United States District Court, D. South Dakota, Southern Division
ORDER CONCERNING MOTION TO WITHDRAW
ROBERTO A. LANGE UNITED STATES DISTRICT JUDGE
case arises out of a May 2017 semi-truck accident. Doc. 1-3.
Plaintiffs' attorney filed a motion to withdraw asking
this Court to give the plaintiffs sixty days to find
substitute counsel and to stay all proceedings during that
period. Doc. 12. Defendant filed a response stating that
efforts to obtain medical records and take depositions have
been delayed by a lack of response from the Plaintiffs. Doc.
13. Concerned that discovery will become even more difficult
if Plaintiffs' counsel is allowed to withdraw, Defendant
asks this Court to either 1) dismiss the case without
prejudice immediately; or 2) give the Plaintiffs sixty days
to advise the Court of new counsel representing them and
dismiss the case without prejudice if they fail to do so.
motion to withdraw filed by Plaintiffs' attorney appears
to be deficient in not revealing notice given to the clients
consistent with the rules of this Court. This Court's
Local Rules concerning withdrawal of counsel without
substitution of new counsel, which is what Plaintiffs'
attorney seeks, provide:
Withdrawal without substitution may be granted only upon
motion, for good cause shown. Notice of the motion must be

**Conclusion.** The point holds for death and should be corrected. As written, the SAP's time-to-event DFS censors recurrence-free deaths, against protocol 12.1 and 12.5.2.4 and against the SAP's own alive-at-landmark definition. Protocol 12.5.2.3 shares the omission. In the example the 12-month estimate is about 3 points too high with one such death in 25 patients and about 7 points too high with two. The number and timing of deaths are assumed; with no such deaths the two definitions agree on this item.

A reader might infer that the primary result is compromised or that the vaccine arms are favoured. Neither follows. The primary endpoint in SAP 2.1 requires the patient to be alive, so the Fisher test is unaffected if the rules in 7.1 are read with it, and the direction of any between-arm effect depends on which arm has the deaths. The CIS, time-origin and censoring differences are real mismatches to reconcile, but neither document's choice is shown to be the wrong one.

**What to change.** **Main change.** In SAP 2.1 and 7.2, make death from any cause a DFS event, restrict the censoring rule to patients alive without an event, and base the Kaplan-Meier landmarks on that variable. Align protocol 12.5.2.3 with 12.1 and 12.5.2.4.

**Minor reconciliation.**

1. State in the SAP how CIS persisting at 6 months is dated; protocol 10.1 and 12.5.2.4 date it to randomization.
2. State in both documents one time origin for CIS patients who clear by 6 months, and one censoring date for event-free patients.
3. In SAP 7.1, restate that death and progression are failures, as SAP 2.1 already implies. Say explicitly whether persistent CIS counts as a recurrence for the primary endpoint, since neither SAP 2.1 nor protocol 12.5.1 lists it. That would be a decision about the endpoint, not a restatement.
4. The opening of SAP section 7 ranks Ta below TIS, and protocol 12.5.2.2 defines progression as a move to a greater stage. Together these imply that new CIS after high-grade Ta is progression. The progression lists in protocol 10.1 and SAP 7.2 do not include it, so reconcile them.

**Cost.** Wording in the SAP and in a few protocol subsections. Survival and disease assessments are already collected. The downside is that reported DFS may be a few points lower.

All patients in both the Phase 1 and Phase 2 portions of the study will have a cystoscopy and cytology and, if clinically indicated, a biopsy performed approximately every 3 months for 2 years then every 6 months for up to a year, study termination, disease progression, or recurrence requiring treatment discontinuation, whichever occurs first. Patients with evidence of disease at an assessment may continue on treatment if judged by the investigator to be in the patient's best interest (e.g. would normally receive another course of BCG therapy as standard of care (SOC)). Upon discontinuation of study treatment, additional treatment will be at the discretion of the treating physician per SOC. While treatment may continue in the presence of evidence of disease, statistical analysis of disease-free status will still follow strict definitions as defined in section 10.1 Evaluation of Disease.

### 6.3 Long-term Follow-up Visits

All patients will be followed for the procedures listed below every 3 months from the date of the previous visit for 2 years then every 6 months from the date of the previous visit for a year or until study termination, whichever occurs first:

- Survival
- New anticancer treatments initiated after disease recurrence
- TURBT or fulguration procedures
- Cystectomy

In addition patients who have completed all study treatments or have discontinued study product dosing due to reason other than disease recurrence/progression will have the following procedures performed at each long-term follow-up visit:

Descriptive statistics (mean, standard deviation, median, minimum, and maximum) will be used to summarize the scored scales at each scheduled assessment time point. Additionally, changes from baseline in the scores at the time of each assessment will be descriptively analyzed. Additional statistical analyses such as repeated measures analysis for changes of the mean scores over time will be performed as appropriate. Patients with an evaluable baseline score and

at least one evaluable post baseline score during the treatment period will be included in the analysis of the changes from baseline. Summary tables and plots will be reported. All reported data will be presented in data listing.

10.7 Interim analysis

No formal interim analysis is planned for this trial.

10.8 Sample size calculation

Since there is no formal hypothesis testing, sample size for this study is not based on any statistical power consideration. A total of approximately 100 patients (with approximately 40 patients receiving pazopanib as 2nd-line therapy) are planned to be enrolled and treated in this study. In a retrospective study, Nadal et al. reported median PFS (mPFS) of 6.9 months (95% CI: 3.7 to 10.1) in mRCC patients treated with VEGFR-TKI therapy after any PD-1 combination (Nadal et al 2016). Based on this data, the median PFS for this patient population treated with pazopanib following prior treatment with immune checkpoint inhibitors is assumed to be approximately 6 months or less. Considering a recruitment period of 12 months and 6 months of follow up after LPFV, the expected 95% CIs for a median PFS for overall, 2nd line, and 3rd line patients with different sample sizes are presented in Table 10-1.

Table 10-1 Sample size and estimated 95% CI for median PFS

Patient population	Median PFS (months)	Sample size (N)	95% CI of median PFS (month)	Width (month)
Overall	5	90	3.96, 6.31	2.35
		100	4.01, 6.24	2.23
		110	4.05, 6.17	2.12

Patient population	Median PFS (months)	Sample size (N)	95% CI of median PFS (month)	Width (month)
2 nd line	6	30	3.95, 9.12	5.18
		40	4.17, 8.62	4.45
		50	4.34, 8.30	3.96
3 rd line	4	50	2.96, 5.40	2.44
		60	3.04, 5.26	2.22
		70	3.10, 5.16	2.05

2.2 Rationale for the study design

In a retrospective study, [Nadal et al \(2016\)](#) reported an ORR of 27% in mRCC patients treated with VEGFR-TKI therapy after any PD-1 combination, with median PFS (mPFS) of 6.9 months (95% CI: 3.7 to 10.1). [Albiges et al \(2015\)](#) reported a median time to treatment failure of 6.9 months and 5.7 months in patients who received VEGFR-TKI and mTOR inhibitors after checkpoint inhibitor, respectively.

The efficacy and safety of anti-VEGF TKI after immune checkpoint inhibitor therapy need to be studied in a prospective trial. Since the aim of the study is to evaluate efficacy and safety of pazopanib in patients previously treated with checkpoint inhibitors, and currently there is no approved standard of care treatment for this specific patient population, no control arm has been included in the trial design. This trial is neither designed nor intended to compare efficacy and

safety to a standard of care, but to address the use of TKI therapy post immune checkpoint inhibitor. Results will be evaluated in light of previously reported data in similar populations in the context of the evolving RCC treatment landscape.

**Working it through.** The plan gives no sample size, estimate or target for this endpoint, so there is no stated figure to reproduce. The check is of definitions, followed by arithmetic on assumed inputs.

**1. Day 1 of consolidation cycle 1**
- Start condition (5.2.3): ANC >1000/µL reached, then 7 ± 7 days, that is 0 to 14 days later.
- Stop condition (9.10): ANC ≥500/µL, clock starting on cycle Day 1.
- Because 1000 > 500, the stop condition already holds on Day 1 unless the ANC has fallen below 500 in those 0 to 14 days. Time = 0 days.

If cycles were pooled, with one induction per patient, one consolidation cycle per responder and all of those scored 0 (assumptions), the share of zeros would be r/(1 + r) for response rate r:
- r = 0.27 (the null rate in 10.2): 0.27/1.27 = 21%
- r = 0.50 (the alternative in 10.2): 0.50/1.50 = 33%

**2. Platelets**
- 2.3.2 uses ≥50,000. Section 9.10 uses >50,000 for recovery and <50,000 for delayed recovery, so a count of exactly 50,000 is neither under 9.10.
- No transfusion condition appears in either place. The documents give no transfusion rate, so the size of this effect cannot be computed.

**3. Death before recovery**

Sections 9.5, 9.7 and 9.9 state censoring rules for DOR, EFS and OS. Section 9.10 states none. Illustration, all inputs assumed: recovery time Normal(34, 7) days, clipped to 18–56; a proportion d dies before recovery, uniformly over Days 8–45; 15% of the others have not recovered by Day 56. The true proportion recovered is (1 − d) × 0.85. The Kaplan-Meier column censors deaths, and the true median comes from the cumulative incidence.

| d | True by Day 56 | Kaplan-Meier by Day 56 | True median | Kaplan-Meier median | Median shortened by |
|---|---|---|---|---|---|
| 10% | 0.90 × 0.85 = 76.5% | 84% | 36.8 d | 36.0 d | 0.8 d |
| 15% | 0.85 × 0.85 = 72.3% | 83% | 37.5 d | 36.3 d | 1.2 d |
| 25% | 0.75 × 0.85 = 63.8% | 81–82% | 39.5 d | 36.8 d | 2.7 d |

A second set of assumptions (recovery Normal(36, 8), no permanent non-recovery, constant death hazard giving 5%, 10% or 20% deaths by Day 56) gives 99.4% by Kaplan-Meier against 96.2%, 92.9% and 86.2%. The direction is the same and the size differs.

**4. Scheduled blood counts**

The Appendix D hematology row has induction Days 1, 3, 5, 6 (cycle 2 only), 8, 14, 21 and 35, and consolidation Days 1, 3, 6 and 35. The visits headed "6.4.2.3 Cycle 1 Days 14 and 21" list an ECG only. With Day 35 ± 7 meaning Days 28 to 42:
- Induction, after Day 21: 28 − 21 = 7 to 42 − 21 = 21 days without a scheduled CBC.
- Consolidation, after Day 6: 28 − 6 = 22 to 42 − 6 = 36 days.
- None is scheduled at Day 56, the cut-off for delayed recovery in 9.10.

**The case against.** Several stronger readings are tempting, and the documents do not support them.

provided to the client by the withdrawing attorney.
D.S.D. Civ. LR 83.7(C). Plaintiffs' attorney's
one-page motion does not mention anything about notice of the
motion to withdraw being provided to his clients. Doc. 12.
The page attached to the motion contains a certificate of
service attesting to service only on the Defendant's
attorney. Nothing in the CM/ECF record in this case reflects
notice of the motion to withdraw being provided to Plaintiffs
terms of the "good cause" requirement of D.S.D.
Civ. LR 83.7(C), the American Bar Association (ABA) Model
Code of Professional Conduct as adopted by South Dakota
guides the t determination of what
constitutes "good cause." See Hakim v.
Leonhardt, 126 Fed.Appx. 25, 26 (2d Cir. 2005)
(referring to ABA Model Code provisions in evaluating
counsel's conflict of interest); Whiting v.
Lacara, 187 F.3d 317, 321 (2d Cir. 1999) (per curiam).
Rule 1.16 of the South Dakota Rules of Professional Conduct
covers terminating representation:
Except as stated in paragraph (c), a lawyer shall not
represent a client or, where representation has commenced,
shall withdraw from the representation of a client if:
(1) the representation will result in violation of the Rules
of Professional conduct or other law;
(2) the lawyer's physical or mental condition materially
impairs the lawyer's ability to represent the client; or
(3) the lawyer is discharged.
Except as stated in paragraph (c), a lawyer may withdraw from
representing a client if:
(1) withdrawal can be accomplished without material adverse
effect on the interests of the client;
(2) the client persists in a course of action involving the
lawyer's services that the lawyer reasonably believes is